Skylar

08.11.2014 Maine Sea Bass & Repair

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Fish Report 8/11/14

Nice Bite

Maine Sea Bass

Coming This Week: An Opportunity For Repair

My Apologies To Those Watching These Reports For Deep-Drop Trip Announcements. The Weather Has Been Unfavorable On Sundays – Today, However, Would have Been Perfect. I Felt The Sea Bass Issue At This Week's Management Council Meeting Was More Important Than Going Deep & Enjoying A Perfect Day On The Water.

Bringing Sea Bass Management Back On Course Is Hugely Important To Me. Sea Bass Should Be The Easiest Fishery To Manage..

Taking Reservations for August & September "Whatever's Biting On The Reef Trips" - We're Catching Sea Bass & Flounder. There's No Possible Way To Know Which Species Will Bite Better. Both Delicious: If you only want cbass or only want flounder you can watch the swallop-barrel to see which day you wanted to go ..that won't mean the same species will bite better again next trip!!

Sailing Daily For Sea Bass & Flounder. Saturday's 6:00 to 3:30 - $125.00 – Otherwise 7 to 3 at $110.00..

Reservations Required at 410 520 2076 - LEAVE YOUR BEST POSSIBLE CONTACT NUMBER - Weather Cancelations Are Common - I Make Every Attempt To Let Clients Sleep In If The Weather's Not Going Our Way..

Be a half hour early! We always leave early!

..except when someone shows up right on time.

Clients arriving late will see the west end of an east bound boat.

Sea Bass Are Closed For A Month This Fall, But Not Just October. They Close Sept. 22 & Re-Open October 18th. (Unless MRIP Catch-Estimates Again Claim Some Small Cluster Of Private Boats Caught More Sea Bass Than All Historical Recreational Landings Combined: Then, Despite Well-Understood Inaccuracies, Sea Bass Will Be Closed By "Accountability Measures" Until Our Children's Children Are In Charge..)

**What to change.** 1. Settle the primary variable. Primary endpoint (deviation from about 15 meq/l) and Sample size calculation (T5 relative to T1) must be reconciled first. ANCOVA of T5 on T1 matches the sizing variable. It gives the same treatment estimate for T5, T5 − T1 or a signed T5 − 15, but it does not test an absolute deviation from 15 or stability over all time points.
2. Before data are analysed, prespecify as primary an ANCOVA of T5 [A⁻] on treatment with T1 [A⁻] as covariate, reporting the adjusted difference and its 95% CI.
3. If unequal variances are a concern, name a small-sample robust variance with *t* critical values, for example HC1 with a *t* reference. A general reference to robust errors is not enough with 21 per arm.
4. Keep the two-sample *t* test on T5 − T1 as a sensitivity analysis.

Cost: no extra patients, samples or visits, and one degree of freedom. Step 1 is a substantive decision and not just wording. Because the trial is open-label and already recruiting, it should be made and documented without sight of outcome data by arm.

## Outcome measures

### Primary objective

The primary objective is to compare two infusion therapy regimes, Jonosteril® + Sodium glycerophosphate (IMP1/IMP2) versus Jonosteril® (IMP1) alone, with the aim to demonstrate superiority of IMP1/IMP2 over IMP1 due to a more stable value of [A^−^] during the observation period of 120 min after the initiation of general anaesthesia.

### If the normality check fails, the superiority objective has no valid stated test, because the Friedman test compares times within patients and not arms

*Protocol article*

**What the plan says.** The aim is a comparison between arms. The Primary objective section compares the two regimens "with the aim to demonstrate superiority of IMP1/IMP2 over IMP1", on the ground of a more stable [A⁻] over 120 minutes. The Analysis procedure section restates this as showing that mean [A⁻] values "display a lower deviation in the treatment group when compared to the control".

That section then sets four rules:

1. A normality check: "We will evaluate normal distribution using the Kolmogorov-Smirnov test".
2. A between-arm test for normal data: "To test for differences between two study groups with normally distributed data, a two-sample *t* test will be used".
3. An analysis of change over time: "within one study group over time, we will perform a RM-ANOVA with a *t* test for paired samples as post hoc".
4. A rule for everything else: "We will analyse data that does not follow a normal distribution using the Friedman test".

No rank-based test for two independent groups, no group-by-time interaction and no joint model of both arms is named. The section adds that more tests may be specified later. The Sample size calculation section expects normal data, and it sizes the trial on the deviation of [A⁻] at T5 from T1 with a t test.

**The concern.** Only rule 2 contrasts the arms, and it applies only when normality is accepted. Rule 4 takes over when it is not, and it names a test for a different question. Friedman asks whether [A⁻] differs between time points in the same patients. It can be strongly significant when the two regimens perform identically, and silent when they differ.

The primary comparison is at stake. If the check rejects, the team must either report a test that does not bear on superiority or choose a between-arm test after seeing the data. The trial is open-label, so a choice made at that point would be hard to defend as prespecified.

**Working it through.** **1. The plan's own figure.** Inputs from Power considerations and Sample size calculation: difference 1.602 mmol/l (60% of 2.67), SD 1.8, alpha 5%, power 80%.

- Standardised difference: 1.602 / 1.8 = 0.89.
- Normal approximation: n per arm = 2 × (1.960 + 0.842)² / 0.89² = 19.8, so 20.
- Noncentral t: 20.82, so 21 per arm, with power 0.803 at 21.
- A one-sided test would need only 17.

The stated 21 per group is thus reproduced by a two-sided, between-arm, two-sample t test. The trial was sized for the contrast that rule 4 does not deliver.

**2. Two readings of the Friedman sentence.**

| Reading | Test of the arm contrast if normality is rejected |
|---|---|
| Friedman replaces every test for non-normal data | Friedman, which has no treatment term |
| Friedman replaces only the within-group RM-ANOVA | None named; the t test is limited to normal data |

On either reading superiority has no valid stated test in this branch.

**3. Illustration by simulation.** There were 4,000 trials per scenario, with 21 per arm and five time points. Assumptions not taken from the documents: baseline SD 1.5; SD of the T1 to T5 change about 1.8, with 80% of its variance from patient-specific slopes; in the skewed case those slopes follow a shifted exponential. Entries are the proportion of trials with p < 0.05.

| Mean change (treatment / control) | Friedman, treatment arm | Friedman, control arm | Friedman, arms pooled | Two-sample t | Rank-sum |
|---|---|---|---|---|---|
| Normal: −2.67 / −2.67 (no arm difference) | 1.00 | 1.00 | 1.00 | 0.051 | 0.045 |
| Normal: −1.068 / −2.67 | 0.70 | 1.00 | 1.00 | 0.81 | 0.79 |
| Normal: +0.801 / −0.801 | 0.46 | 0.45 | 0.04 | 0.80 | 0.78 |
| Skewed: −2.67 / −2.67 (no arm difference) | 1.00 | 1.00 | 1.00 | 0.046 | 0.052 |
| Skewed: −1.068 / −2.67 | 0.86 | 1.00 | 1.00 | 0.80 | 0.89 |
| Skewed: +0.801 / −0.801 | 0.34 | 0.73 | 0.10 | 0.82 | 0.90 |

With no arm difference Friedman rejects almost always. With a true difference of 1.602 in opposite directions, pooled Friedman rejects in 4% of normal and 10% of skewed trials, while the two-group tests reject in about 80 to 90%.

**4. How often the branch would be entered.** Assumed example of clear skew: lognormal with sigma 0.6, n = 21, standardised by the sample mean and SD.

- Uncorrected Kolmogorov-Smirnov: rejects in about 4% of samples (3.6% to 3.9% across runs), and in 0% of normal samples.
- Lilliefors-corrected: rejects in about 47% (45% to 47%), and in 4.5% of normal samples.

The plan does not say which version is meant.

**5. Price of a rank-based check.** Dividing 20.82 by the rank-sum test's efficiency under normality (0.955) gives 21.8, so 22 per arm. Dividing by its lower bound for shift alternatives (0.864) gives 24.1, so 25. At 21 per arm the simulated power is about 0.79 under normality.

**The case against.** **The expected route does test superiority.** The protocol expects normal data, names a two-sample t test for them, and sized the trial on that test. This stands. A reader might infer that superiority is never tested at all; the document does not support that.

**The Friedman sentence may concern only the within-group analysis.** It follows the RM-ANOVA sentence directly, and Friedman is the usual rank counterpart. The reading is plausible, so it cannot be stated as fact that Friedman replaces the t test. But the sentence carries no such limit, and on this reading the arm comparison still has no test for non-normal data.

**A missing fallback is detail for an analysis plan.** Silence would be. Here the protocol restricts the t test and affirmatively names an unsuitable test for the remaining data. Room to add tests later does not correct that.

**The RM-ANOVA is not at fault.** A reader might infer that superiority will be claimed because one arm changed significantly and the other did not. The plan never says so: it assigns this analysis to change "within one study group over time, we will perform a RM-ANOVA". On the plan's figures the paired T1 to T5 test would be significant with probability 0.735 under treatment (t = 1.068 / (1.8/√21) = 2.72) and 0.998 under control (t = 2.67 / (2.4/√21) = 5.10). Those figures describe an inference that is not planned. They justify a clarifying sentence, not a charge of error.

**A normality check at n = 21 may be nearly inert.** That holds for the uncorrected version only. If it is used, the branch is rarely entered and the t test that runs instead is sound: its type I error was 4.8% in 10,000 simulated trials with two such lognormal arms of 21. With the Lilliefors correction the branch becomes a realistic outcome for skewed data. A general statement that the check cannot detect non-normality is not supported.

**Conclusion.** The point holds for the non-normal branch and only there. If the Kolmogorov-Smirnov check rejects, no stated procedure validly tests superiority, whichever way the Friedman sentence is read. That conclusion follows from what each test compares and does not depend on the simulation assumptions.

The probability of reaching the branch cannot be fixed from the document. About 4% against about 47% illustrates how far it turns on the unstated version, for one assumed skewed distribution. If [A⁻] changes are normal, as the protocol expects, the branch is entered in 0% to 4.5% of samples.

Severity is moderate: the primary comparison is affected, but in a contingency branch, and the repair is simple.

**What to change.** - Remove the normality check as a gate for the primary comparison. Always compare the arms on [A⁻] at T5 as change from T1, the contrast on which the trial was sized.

Dramamine Is Cheap Insurance! Crystalized Ginger Works Great Too. It's Simple To Prevent Motion Sickness, Difficult To Cure. If You Suffer Mal-de-Mer In A Car You Should Experiment On Shorter Half-Day Trips First!

Bring A Cooler With Ice For Your Fish – A 48 Quart Cooler Is Fine For A Few People.

Bring Lunch & Your Refreshment – No Galley. Bring A Fish Towel Too..

Have 2 Truckloads Of Block Coming – No New Additions For Now..

10,294 Total Reef Blocks by the rail – 2,908 at Jimmy's – 2,106 at Doug Ake's – 1,063 at Saint Ann's – 548 at Eagle Scout Reef & 504 at Lindsey's Isle of Wight Reef..

Owing To Oyster Castle Popularity Along The Gulf Coast Where BP Restoration Dollars Are Being Put To Work – Owing To $upply & Demand - We'll Be Using A Variety Of Concrete Blocks From Here On. Coral & Fish Won't Mind A Lick.

See "Videos" at http://ocreefs.org for footage of Jimmy Jackson's Reef from 7/30/14 taken by Capt. Jeremiah Kogon while diving off my boat. Almost 3,000 blocks.. It's not pretty, Not Yet - there's no coral - but it offers proof of concept for boat-deployed small scale reef construction that grows larger. Tog, Flounder & Lobster Don't Seem To Mind Coral's Initial Absence..

OCRF Aims To Build Its Single Largest & Most Expensive Concrete Reef Deployment Ever This Fall. The Capt Bob Gowar Reef Will Become Home To Tautog, Sea Bass, Flounder – Coral & Mussels – Anglers Too.

Donate - Please Sponsor Reef Building At http://ocreefs.org

Thank You!

Greetings All,

Been some pretty fishing.

Had a day where the flounder bite peaked in wonderful crescendo just before we headed to the barn. A steady bite all day, most aboard never imagined it could get better.

Then it did.

Awesome.

More common is a bright-spot in the day when anglers have to be in the groove & seize the moment.

Mix of sea bass & flounder. Fishing's not unkind.

Dropped a chartreuse flounder rig down until it was lost from sight Tuesday. Brought it up a touch until it was again visible, then measured. Forty Two Feet – That's how far down we could see..

Amazing.

Friend to reef building, Capt. Jeremiah's diving clients went overboard Saturday in approximately 75 feet of water. With masks on they could see the wreck from the surface, all of it.

A persistent onshore wind has shown us what cleaned-up discharges from DE & Ches Bays could look like in the ocean: I believe oyster restoration could make this clear water event permanent.

Recent events in Toledo show us another direction – city water unsafe to use: http://www.nytimes.com/2014/08/05/us/lifting-ban-toledo-says-its-water-is-safe-to-drink-again.html?_r=0